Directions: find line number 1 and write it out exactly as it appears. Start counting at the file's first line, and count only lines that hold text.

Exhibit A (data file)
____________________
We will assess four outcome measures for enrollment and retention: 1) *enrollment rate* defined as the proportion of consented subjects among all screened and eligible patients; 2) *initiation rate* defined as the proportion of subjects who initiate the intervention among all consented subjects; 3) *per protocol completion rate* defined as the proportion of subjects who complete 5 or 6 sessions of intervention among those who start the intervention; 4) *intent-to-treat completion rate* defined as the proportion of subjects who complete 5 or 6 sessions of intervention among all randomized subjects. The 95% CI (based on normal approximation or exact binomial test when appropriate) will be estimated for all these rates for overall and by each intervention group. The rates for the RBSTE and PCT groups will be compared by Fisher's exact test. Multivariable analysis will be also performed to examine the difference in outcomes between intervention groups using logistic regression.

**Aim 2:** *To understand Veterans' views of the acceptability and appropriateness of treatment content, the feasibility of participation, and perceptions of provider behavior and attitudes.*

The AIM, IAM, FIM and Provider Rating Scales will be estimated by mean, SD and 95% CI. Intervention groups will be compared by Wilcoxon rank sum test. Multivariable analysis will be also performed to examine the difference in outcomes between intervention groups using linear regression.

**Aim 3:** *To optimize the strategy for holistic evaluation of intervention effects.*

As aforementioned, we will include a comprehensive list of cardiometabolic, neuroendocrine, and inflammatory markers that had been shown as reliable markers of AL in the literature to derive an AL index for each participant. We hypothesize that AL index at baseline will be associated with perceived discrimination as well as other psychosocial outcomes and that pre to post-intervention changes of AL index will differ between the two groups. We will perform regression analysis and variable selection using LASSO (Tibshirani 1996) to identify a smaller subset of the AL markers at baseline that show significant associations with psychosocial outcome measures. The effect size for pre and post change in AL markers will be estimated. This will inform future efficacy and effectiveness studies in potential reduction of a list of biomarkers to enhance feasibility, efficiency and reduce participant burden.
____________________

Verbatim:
We will assess four outcome measures for enrollment and retention: 1) *enrollment rate* defined as the proportion of consented subjects among all screened and eligible patients; 2) *initiation rate* defined as the proportion of subjects who initiate the intervention among all consented subjects; 3) *per protocol completion rate* defined as the proportion of subjects who complete 5 or 6 sessions of intervention among those who start the intervention; 4) *intent-to-treat completion rate* defined as the proportion of subjects who complete 5 or 6 sessions of intervention among all randomized subjects. The 95% CI (based on normal approximation or exact binomial test when appropriate) will be estimated for all these rates for overall and by each intervention group. The rates for the RBSTE and PCT groups will be compared by Fisher's exact test. Multivariable analysis will be also performed to examine the difference in outcomes between intervention groups using logistic regression.